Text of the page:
Triclosan is a broad-spectrum antimicrobial compound. It was originally used in soaps, antiperspirants, and cosmetic toiletries as a germicide. Today, triclosan is incorporated into toothpaste because of its wide spectrum of antimicrobial activities and low toxicity.
Triclosan is retained in dental plaque for at least 8 hours, which in addition to its broad antibacterial property could make it suitable for use as an antiplaque agent in oral care preparations. However, the compound is rapidly released from oral tissues, resulting in relatively poor antiplaque properties as assessed in clinical studies of plaque formation. This observation is further corroborated by a poor correlation between minimal inhibitory concentration values generated in vitro and clinical plaque inhibitory properties of triclosan. Improvement of substantivity was accomplished by incorporation of triclosan in a polyvinyl methyl ether maleic acid copolymer (PVM/MA, Gantrez). With the combination of PVM/MA copolymer and triclosan, the substantivity of the triclosan was increased to 12 hours in the oral cavity.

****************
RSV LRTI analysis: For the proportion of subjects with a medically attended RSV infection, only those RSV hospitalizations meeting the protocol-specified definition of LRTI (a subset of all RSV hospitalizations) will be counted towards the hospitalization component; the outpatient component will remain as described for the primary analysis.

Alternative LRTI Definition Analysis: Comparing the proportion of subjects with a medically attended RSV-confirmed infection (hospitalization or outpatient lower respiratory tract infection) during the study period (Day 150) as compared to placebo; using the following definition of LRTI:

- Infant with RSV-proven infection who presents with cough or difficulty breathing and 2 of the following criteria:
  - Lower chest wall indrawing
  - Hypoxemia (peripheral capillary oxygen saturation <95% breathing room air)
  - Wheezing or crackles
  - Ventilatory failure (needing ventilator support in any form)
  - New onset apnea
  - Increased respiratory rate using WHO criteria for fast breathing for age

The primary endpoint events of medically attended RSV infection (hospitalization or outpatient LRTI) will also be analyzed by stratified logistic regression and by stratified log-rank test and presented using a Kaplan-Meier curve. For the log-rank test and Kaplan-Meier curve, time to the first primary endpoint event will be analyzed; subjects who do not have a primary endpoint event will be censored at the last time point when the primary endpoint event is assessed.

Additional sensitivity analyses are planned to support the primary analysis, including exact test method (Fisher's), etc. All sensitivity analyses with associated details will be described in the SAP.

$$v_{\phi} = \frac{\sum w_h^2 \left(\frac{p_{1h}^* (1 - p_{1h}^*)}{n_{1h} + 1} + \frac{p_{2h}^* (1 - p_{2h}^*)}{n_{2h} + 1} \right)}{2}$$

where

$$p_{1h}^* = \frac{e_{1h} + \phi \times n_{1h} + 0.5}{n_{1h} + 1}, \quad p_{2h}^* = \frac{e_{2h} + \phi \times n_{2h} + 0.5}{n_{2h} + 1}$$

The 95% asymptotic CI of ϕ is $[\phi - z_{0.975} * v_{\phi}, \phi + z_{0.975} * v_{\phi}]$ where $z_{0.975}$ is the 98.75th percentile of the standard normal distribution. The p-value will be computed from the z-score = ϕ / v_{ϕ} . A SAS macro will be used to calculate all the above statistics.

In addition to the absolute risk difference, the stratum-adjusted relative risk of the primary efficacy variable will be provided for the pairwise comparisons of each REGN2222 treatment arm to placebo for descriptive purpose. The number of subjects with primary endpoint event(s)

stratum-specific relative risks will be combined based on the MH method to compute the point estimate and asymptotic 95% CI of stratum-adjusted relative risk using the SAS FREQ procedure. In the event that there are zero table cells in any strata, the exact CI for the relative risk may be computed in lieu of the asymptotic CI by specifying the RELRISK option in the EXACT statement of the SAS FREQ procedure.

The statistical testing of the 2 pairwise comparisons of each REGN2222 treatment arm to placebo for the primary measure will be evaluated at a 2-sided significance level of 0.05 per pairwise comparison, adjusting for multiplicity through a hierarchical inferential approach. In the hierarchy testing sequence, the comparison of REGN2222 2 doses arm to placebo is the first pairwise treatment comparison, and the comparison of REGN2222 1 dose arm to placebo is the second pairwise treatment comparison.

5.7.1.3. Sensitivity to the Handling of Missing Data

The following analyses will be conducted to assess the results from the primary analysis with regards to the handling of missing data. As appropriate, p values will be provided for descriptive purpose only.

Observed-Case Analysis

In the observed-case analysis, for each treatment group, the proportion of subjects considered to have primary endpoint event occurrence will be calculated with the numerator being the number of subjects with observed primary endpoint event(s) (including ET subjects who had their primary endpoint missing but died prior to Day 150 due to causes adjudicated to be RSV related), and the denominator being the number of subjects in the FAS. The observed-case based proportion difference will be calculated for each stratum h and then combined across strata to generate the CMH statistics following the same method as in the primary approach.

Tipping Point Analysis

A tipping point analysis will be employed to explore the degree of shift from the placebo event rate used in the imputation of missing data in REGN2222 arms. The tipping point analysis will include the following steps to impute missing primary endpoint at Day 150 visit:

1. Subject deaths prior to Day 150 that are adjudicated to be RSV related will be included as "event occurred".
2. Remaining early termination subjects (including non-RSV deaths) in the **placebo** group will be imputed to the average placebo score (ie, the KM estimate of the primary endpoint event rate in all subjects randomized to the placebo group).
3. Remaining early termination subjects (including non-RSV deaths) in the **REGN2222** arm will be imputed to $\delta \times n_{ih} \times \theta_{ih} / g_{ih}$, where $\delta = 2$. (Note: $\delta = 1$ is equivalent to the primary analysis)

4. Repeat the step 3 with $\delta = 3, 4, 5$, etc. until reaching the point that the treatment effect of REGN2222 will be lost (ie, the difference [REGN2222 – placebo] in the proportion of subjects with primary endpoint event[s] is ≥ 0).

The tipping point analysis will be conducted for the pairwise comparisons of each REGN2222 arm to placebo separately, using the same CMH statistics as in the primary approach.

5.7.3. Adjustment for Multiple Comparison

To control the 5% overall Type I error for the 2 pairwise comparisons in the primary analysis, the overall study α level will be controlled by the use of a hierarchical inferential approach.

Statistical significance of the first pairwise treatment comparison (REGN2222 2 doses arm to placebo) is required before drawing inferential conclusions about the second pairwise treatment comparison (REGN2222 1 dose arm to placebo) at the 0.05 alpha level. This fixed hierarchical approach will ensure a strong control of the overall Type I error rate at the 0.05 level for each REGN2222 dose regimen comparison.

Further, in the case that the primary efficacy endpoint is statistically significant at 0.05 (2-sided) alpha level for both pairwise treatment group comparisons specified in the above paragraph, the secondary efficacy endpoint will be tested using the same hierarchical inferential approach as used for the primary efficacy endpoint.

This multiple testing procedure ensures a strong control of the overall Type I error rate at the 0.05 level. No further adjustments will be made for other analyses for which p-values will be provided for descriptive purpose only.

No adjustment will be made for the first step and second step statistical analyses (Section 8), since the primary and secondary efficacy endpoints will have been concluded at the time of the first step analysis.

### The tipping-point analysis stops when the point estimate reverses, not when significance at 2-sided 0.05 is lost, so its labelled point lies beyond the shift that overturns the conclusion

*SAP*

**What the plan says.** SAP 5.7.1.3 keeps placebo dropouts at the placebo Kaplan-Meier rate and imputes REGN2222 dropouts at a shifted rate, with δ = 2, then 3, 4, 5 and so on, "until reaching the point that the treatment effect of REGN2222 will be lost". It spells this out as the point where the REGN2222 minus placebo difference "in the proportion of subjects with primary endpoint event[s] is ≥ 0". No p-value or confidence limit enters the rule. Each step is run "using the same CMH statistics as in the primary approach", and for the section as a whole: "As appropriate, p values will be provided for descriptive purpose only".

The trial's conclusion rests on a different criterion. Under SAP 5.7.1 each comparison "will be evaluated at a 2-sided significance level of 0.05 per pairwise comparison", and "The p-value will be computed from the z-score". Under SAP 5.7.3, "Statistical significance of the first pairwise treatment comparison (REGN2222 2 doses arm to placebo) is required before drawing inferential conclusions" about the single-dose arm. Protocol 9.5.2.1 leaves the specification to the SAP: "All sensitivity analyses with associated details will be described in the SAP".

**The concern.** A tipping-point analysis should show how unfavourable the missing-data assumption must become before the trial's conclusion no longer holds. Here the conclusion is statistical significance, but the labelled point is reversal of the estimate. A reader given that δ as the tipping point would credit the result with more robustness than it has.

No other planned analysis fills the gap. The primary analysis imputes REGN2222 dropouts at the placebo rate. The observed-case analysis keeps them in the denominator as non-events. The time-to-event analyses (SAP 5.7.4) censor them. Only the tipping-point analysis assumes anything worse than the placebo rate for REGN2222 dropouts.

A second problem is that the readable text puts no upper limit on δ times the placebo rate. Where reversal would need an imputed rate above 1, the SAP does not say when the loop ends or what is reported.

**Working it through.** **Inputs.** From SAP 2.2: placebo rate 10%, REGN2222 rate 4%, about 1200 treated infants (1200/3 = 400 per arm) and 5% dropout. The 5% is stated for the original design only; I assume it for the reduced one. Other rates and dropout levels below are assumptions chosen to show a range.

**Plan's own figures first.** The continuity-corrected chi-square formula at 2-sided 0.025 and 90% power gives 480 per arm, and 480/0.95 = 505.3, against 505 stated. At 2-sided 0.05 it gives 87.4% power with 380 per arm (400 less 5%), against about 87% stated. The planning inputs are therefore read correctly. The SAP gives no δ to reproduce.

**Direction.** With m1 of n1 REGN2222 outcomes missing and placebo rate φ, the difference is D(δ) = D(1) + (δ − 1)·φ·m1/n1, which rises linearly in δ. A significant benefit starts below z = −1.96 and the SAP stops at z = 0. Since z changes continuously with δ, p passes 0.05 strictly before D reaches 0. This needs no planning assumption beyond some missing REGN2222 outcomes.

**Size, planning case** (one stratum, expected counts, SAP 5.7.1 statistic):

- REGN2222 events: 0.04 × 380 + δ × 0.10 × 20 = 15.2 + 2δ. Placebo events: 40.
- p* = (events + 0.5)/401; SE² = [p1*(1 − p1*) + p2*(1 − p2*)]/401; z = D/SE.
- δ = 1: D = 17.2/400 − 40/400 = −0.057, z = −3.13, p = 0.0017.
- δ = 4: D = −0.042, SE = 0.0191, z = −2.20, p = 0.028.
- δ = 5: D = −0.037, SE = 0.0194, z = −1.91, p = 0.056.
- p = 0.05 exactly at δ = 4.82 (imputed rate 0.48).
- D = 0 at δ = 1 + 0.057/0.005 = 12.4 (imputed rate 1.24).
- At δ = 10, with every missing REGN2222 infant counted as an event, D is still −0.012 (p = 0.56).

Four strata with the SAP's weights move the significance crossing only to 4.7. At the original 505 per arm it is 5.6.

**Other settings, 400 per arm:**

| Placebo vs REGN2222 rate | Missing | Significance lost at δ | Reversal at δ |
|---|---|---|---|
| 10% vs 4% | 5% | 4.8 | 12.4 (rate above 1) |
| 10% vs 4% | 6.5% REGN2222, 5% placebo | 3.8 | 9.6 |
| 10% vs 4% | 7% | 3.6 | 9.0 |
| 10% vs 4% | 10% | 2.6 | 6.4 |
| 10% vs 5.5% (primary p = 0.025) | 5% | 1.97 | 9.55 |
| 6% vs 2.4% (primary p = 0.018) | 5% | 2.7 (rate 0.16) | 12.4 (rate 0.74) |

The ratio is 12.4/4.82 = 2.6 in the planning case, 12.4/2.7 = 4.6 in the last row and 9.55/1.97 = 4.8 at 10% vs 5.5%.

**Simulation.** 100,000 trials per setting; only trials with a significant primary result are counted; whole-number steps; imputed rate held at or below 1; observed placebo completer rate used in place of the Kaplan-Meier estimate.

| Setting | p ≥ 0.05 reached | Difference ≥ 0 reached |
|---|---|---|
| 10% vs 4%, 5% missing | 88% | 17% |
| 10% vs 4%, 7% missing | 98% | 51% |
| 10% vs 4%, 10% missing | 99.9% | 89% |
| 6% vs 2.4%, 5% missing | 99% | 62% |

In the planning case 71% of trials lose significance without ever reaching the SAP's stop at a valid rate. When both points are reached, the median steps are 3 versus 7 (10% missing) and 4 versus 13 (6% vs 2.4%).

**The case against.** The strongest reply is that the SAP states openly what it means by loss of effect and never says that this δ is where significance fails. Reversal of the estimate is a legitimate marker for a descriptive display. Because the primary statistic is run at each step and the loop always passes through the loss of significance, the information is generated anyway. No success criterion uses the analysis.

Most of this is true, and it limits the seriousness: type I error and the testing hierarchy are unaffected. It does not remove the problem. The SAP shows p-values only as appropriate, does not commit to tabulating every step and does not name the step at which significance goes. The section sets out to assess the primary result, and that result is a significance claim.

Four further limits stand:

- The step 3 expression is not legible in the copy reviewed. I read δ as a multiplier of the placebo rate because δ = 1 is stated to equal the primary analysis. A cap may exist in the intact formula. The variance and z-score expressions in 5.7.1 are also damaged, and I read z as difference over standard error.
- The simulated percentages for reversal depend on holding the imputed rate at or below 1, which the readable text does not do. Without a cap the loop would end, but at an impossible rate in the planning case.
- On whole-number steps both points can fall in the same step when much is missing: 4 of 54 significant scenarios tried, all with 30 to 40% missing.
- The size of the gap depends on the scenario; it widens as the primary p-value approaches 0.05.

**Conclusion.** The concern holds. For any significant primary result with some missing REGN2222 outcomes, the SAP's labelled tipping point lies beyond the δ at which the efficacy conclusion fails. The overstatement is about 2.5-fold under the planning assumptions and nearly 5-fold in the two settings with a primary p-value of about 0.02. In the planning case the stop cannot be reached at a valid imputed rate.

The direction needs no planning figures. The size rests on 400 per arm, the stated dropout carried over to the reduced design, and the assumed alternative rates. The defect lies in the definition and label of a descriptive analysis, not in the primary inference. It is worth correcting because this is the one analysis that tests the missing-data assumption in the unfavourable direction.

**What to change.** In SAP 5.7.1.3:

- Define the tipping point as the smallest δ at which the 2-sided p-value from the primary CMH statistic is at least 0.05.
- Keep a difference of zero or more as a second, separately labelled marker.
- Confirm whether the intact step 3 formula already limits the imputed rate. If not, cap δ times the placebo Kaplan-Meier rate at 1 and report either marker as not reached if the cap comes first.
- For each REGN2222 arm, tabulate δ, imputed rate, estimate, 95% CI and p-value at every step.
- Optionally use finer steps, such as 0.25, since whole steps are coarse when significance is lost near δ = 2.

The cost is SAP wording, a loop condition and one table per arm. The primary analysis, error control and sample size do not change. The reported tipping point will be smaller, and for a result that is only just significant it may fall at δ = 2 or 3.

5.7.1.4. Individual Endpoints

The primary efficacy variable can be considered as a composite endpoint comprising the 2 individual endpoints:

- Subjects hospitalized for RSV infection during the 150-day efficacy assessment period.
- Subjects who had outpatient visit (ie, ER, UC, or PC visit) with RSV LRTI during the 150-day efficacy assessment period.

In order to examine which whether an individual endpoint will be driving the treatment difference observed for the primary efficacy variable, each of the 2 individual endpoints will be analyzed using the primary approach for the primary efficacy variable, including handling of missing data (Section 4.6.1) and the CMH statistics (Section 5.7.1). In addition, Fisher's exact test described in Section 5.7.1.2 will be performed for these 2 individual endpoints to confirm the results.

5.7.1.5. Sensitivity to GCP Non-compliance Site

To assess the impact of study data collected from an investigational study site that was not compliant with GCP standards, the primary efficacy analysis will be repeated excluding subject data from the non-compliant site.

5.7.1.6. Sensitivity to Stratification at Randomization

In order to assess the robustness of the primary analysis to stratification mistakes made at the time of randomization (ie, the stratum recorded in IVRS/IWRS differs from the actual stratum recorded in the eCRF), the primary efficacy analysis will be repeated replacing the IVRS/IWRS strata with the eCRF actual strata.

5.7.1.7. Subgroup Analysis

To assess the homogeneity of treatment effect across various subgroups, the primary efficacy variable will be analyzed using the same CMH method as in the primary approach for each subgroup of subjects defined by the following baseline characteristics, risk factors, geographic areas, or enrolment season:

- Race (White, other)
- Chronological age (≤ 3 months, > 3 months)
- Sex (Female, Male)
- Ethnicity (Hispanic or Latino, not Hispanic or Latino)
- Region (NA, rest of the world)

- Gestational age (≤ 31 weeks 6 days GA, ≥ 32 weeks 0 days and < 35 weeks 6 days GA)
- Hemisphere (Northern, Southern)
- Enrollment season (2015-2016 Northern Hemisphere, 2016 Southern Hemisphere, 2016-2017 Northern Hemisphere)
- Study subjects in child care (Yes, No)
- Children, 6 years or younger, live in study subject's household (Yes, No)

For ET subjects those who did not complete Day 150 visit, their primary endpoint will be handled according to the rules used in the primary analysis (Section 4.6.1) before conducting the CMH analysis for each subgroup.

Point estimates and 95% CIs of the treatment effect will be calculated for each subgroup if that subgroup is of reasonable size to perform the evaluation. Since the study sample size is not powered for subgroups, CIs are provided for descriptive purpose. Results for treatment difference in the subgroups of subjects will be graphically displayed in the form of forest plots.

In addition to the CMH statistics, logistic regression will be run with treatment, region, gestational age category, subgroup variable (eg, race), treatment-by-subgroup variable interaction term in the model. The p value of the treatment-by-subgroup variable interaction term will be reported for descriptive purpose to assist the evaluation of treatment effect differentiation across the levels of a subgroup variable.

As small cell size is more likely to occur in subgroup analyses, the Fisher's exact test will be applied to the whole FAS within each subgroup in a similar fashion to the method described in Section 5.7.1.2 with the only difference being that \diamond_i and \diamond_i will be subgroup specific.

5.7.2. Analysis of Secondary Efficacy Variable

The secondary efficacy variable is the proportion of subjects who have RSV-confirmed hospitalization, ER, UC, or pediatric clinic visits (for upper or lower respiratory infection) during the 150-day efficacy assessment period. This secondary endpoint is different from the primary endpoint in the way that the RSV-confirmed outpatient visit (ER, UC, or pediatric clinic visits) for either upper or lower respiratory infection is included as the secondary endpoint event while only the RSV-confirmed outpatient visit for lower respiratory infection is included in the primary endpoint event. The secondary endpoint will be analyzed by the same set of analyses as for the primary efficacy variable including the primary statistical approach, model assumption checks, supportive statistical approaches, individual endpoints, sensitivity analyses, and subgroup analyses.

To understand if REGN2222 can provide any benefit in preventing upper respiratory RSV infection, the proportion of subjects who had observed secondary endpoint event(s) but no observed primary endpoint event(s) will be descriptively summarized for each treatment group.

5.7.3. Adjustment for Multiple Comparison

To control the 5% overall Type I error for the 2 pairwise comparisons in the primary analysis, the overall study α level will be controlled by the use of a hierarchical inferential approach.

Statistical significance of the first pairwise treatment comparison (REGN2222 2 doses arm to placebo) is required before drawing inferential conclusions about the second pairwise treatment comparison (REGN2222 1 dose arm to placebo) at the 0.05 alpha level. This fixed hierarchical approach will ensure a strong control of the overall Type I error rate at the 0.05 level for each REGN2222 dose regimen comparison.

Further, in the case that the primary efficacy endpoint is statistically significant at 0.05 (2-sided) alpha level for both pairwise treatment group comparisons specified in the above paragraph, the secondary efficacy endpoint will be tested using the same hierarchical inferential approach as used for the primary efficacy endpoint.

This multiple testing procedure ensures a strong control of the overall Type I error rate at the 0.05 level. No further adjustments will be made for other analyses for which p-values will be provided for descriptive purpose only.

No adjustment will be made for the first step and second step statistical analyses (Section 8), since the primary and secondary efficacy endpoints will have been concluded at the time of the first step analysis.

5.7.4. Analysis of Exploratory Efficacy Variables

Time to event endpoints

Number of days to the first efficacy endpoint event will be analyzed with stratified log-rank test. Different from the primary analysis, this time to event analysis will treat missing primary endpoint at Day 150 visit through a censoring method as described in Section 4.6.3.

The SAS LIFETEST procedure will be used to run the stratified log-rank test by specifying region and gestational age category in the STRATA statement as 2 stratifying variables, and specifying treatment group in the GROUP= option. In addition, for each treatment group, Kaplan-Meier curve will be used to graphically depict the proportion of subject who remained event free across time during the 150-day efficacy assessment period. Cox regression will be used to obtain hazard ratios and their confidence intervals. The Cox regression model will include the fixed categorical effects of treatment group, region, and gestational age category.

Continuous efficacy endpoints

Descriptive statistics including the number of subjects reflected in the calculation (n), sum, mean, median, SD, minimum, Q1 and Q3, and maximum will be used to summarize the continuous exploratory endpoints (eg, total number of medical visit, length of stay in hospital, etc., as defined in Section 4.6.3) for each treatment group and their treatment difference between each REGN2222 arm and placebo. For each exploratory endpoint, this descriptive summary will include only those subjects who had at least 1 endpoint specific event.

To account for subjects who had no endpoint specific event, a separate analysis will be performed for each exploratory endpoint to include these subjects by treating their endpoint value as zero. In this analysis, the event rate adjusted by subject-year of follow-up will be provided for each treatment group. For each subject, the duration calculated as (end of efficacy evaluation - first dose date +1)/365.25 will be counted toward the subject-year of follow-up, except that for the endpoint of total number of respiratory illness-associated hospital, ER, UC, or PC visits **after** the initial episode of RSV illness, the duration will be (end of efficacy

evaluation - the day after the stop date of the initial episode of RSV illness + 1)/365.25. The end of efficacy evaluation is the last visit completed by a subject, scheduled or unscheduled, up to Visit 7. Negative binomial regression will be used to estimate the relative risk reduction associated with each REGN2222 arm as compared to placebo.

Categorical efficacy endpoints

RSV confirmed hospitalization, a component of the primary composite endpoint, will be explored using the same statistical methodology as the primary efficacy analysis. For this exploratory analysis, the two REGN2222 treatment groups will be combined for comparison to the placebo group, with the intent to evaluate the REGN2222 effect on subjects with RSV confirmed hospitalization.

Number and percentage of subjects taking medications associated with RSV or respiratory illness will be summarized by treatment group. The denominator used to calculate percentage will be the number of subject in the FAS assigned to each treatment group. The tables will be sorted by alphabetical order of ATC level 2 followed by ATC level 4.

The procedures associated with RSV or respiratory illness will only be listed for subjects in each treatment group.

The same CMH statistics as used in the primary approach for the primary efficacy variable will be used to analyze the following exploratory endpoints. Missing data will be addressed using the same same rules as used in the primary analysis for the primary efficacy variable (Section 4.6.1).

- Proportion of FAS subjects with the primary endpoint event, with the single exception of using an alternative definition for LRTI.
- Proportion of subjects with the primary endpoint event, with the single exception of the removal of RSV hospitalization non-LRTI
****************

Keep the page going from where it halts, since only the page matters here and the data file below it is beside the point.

Triclosan is active against a broad range of oral grampositive and gram-negative bacteria. The primary target of its antibacterial activity is the bacterial cell membrane. High concentrations cause membrane leakage and ultimately lysis of the bacterial cell. Effects at lower
TABLE 42.1 Comparison of Antiplaque Agents in Oral Rinses
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